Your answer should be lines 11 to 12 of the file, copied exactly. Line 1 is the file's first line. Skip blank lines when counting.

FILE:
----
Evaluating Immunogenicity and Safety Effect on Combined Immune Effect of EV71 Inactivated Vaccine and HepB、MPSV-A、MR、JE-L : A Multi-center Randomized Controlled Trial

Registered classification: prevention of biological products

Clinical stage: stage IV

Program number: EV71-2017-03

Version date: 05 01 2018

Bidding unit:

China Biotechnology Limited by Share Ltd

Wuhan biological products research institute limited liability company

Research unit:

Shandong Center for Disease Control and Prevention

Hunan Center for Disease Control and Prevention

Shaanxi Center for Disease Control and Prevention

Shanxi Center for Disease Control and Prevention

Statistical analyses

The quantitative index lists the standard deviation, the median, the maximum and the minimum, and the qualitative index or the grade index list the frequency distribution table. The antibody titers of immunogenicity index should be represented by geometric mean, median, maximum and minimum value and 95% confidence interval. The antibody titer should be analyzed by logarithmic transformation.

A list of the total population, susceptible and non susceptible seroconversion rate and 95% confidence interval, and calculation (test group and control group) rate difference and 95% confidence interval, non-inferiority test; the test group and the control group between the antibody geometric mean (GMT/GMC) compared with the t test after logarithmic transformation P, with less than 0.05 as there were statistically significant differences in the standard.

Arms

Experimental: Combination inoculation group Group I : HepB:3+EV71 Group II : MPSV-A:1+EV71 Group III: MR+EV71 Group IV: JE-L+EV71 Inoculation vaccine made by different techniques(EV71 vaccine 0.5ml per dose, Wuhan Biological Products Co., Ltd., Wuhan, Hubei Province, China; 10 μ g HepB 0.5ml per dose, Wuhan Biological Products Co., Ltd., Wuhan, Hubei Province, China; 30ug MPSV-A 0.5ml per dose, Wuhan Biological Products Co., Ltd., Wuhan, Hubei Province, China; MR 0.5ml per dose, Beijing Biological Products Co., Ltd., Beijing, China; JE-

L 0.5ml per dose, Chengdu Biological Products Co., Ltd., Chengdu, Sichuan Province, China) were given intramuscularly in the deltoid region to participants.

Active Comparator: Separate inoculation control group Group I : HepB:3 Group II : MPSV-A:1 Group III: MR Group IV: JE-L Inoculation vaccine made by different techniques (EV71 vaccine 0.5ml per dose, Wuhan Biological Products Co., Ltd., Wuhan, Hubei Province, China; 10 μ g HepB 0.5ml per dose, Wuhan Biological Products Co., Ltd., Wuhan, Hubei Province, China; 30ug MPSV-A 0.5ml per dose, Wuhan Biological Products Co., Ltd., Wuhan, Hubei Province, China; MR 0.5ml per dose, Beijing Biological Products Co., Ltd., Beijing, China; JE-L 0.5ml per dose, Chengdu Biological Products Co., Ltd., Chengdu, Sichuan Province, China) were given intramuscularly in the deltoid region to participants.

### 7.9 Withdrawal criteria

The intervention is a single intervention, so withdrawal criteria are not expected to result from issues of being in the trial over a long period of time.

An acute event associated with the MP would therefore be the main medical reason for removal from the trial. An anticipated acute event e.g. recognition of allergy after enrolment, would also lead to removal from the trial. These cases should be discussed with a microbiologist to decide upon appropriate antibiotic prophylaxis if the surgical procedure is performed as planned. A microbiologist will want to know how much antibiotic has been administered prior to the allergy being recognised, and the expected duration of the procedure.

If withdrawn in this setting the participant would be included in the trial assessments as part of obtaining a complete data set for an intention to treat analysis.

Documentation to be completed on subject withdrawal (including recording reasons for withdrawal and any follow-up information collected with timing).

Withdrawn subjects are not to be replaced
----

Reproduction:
Hunan Center for Disease Control and Prevention

Shaanxi Center for Disease Control and Prevention